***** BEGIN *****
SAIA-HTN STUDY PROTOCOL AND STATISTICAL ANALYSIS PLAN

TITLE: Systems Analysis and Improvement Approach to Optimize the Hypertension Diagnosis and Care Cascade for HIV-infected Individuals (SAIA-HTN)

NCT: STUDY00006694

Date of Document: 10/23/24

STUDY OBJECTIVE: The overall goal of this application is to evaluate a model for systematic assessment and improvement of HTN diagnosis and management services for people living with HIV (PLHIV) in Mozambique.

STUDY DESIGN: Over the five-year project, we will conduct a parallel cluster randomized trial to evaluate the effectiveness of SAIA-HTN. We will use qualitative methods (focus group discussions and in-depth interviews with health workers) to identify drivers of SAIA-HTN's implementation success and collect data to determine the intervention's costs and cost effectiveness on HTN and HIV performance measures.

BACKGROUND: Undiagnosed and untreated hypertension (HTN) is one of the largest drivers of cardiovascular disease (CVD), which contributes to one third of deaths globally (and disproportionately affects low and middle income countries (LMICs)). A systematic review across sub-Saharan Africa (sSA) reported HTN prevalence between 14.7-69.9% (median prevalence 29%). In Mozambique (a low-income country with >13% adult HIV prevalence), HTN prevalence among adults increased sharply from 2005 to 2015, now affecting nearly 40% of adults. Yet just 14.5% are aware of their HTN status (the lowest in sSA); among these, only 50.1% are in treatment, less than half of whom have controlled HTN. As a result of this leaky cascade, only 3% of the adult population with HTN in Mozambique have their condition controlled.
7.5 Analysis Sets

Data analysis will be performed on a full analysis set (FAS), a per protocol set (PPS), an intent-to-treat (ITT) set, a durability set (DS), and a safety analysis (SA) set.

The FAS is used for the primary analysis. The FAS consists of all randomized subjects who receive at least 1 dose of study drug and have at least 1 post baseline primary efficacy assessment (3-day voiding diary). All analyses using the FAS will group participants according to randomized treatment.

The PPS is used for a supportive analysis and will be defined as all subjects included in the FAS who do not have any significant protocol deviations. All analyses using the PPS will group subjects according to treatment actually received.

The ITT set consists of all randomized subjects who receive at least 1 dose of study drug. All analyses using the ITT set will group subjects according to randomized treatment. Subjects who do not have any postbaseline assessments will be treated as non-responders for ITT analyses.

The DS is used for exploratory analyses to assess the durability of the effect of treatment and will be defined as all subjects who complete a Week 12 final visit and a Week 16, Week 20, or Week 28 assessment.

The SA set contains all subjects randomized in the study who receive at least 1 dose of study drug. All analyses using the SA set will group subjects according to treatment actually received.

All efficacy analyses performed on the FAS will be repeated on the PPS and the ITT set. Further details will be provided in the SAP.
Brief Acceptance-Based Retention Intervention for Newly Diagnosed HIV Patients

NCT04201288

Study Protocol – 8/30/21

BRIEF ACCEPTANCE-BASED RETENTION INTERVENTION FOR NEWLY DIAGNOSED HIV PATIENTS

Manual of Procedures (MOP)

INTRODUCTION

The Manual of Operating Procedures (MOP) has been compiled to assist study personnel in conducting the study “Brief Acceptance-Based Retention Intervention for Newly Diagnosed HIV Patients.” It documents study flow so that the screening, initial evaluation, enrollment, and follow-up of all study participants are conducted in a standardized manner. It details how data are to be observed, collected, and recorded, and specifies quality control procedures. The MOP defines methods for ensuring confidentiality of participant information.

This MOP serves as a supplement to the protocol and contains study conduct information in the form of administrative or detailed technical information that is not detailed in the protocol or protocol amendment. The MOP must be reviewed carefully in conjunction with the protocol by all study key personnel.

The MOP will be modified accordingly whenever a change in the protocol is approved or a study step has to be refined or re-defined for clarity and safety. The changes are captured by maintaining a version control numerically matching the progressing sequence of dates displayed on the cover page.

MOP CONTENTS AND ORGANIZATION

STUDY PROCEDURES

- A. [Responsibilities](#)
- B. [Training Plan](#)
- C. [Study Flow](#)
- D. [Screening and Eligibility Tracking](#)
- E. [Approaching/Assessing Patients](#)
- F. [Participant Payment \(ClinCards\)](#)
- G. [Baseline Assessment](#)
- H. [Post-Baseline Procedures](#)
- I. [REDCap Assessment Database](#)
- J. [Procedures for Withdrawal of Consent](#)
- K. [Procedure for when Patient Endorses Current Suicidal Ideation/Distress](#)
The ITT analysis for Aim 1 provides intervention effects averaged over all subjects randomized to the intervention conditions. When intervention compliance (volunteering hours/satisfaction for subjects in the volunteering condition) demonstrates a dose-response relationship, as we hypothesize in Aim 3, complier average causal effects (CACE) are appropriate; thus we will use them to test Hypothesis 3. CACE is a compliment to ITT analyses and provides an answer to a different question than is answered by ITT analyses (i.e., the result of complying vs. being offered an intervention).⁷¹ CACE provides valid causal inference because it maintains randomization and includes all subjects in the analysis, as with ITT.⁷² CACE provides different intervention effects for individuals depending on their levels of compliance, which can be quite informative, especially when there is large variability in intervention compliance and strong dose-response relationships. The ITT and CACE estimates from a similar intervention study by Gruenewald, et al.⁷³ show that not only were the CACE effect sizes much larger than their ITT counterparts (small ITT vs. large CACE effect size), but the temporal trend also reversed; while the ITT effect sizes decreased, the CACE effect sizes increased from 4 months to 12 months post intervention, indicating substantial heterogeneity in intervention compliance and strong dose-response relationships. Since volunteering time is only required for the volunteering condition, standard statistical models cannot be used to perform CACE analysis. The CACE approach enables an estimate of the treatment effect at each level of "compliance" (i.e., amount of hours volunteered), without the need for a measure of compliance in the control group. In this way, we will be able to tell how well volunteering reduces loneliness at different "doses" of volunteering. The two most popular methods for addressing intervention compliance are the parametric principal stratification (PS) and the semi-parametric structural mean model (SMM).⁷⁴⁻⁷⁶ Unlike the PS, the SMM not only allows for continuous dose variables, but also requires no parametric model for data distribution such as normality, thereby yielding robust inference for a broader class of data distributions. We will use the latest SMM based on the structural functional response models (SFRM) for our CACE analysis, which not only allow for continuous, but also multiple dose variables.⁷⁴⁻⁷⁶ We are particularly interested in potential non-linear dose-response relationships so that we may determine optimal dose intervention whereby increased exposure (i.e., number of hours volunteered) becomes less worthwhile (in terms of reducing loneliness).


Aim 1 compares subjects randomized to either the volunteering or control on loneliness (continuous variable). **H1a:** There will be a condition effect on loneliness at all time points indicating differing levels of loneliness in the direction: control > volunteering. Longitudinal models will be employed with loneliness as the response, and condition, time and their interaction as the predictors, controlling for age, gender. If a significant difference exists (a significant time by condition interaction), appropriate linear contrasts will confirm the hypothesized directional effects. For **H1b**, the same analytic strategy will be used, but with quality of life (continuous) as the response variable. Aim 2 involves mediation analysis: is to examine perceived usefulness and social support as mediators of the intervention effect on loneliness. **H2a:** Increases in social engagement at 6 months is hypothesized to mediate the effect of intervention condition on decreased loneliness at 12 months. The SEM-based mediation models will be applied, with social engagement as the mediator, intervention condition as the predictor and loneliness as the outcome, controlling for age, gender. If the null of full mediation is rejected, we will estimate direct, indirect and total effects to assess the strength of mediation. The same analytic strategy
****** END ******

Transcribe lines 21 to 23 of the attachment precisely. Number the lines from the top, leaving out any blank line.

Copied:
INTRODUCTION

The Manual of Operating Procedures (MOP) has been compiled to assist study personnel in conducting the study “Brief Acceptance-Based Retention Intervention for Newly Diagnosed HIV Patients.” It documents study flow so that the screening, initial evaluation, enrollment, and follow-up of all study participants are conducted in a standardized manner. It details how data are to be observed, collected, and recorded, and specifies quality control procedures. The MOP defines methods for ensuring confidentiality of participant information.

This MOP serves as a supplement to the protocol and contains study conduct information in the form of administrative or detailed technical information that is not detailed in the protocol or protocol amendment. The MOP must be reviewed carefully in conjunction with the protocol by all study key personnel.